From 1770 to 1900, courthouses in what would in 1796 become Baltimore City underwent construction, adversity, and reconstruction just as they housed powerful assertions of Black freedom. Black Baltimoreans claimed these legal spaces for themselves, using the available laws to lay claim to individual rights and privileges of citizenship. While many obstacles remained and racism was still prominent in the courts, it was in these spaces that some of the strongest assertions of Black freedom in late-eighteenth century and nineteenth century Baltimore took place. When courthouses deteriorated and needed replacement, Black Baltimoreans reconstituted their freedom assertions within the confines of newly constructed courthouse facilities. Legal freedom claims were continuously transferable to new spaces because of the great determination of the claimants. When predominantly white city officials directed new courthouse construction, they likely had in mind the creation of vital infrastructure for the functioning of the local polity. What they may not have anticipated amidst continued anti-Black racism in the city was that they were creating hotbeds for Black empowerment. These spaces helped to build the power and community of Black Baltimoreans. All these courthouses resided alongside Calvert Street, and thus they created a historic space of Black rights and freedoms. [28] When the modern courthouse on Calvert was dedicated in January 1900, this legacy was carried into the twentieth century, and it continues with great strength to this day.


[1] Augustus Kollner (artist), Laurent Deroy (lithographer), and F. L. Cattier (printer), “Baltimore Battle Monument,” c. 1840-1850, Library of Congress,

[2] Laura Rice, Maryland History in Prints, 1743-1900 (Baltimore: The Press at the Maryland Historical Society, 2002), 47,

[3] Martha S. Jones, Birthright Citizens: A History of Race and Rights in Antebellum America (New York: Cambridge University Press, 2018), 70.

[4] John Carroll Byrnes, “Commemorative Histories of the Bench and Bar: In Celebration of the Bicentennial of Baltimore City 1797-1997,” University of Baltimore Law Forum 27, no. 2 (Spring 1997): 27.2 U. Balt. L. F. 15,

[5] Dolores Hayden, The Power of Place: Urban Landscapes as Public History (Cambridge: The MIT Press, 1997), 46.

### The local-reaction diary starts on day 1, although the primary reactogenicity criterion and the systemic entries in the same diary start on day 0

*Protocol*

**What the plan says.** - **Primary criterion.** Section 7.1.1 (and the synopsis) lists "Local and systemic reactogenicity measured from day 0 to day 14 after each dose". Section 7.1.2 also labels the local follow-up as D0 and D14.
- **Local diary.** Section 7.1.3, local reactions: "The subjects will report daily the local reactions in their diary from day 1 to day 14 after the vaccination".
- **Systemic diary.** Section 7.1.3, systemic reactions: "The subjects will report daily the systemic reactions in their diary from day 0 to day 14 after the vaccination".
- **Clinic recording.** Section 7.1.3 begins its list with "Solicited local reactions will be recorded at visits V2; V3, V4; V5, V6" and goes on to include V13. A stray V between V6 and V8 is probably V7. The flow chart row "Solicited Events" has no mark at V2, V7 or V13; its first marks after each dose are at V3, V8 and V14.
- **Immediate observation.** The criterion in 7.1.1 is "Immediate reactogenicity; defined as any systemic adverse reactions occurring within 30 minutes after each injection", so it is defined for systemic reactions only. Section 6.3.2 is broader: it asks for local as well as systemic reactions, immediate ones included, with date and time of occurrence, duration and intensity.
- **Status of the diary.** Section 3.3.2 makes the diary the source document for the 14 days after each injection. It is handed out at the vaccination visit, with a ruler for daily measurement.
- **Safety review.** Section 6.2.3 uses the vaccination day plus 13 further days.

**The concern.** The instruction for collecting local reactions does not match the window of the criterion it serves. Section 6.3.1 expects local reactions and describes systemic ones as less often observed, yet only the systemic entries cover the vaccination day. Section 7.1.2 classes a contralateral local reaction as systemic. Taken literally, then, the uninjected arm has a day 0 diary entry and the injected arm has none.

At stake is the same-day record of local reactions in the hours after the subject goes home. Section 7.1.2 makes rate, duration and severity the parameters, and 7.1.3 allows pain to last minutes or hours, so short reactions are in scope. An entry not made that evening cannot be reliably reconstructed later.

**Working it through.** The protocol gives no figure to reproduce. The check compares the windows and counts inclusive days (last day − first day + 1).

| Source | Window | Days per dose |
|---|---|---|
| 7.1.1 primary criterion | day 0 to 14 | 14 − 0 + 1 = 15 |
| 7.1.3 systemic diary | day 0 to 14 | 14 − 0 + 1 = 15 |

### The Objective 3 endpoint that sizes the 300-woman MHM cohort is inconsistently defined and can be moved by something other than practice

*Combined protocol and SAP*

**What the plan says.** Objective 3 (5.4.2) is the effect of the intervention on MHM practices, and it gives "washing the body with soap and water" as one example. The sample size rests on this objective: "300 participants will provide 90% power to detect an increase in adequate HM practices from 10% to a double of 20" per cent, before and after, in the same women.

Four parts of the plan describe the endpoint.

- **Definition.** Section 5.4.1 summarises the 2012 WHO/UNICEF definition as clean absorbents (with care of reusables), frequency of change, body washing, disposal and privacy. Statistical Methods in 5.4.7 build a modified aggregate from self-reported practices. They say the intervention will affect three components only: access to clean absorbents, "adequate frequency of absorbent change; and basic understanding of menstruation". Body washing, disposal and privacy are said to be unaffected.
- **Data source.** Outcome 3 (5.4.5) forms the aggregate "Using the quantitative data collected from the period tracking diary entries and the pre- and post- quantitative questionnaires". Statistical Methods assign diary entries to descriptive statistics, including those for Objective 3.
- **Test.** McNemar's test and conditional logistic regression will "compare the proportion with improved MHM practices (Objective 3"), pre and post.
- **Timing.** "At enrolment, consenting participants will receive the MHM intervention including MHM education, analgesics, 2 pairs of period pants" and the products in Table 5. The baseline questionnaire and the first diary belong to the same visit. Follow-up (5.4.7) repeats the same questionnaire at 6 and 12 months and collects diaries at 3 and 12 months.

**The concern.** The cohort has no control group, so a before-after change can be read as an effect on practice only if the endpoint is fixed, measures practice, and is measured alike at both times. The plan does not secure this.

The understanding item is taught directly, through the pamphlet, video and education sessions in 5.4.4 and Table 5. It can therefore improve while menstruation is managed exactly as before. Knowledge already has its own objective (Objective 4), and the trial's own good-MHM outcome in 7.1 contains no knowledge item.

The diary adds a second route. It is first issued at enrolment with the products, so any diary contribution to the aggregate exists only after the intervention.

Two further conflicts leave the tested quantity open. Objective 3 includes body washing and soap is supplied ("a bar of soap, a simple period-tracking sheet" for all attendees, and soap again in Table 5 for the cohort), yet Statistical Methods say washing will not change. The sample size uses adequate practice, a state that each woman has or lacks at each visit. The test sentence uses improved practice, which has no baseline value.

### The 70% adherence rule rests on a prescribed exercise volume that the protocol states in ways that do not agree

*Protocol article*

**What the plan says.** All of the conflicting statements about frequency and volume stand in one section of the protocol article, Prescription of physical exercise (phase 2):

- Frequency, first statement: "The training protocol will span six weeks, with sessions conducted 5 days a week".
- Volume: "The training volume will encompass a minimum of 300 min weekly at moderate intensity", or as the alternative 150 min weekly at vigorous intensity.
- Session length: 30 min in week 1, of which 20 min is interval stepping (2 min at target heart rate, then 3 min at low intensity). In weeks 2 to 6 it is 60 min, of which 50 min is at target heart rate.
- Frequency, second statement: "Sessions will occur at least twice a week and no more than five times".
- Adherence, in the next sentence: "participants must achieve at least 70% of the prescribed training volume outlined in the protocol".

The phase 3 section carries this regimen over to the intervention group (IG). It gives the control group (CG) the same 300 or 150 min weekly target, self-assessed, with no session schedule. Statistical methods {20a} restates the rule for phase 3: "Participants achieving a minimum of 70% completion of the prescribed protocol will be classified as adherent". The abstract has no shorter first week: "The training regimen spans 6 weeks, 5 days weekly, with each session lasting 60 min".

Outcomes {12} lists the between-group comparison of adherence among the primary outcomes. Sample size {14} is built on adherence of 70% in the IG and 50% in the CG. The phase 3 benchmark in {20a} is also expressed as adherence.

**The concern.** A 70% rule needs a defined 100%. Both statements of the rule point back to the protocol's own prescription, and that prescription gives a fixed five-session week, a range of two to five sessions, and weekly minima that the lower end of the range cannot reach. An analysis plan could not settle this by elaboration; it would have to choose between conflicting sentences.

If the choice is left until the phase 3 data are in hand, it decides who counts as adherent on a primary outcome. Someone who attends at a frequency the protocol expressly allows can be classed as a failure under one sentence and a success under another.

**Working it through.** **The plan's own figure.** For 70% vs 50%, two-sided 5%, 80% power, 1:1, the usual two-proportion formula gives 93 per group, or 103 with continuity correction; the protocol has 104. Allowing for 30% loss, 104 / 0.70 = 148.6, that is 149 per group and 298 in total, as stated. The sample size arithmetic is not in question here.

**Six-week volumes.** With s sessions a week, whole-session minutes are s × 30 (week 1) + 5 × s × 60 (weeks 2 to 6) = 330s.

[6] Byrnes, “Commemorative Histories of the Bench and Bar,” 27.2 U. Balt L. F. 8.

[7] Matthew A. Crenson, Baltimore: A Political History (Baltimore: Johns Hopkins University Press, 2017), 19,

[8] Baltimore National Heritage Area, “Clarence M. Mitchell, Jr. (Baltimore City) Courthouse,” BNHA Heritage Resource, 2018,

[9] Byrnes, “Commemorative Histories of the Bench and Bar,” 27.2 U. Balt L. F. 8.

[10] Morris L. Radoff, The County Courthouses and Records of Maryland, Part One: The Courthouses (Annapolis: The State of Maryland Hall of Records Commission, 1960), 25,

[11] Byrnes, “Commemorative Histories of the Bench and Bar,” 27.2 U. Balt L. F. 15.

[12] Jones, Birthright Citizens, 66.

[13] The Commission for Historical and Architectural Preservation, “Battle Monument Conservation,” City of Baltimore, June 15, 2018,

[14] Rice, Maryland History in Prints, 46-47.

[15] Rice, Maryland History in Prints, 97.

[16] Radoff, The County Courthouses and Records of Maryland, Part One, 17.

[17] Byrnes, “Commemorative Histories of the Bench and Bar,” 27.2 U. Balt L. F. 15.

[18] Jones, Birthright Citizens, 10.

[19] Michael A. Schoeppner, Moral Contagion: Black Atlantic Sailors, Citizenship, and Diplomacy in Antebellum America (New York: Cambridge University Press, 2019), 9, Kindle edition.

[20] Jones, Birthright Citizens, 65-66.

[21] Gordon H. Shufelt, The Uncommon Case of Daniel Brown: How a White Police Officer Was Convicted of Killing a Black Citizen, Baltimore, 1875 (Kent, OH: The Kent State University Press, 2021), 12-13, Kindle edition.

[22] Shufelt, The Uncommon Case of Daniel Brown, 173.

[23] For example, see Kim Barker, Mike Baker, and Ali Watkins, “In City After City, Police Mishandled Black Lives Matter Protests,” New York Times, June 28, 2021,

[24] Shufelt, The Uncommon Case of Daniel Brown, 165.

[25] Adam Malka, The Men of Mobtown: Policing Baltimore in the Age of Slavery and Emancipation (Chapel Hill: The University of North Carolina Press, 2018), 10, Kindle edition.

[26] T. Stephen Whitman, Slavery and Manumission in Baltimore and Early National Maryland (Lexington, KY: The University Press of Kentucky, 1997), 96, Kindle edition.

[27] Jones, Birthright Citizens, 116.

[28] Byrnes, “Commemorative Histories of the Bench and Bar,” 27.2 U. Balt L. F. 15.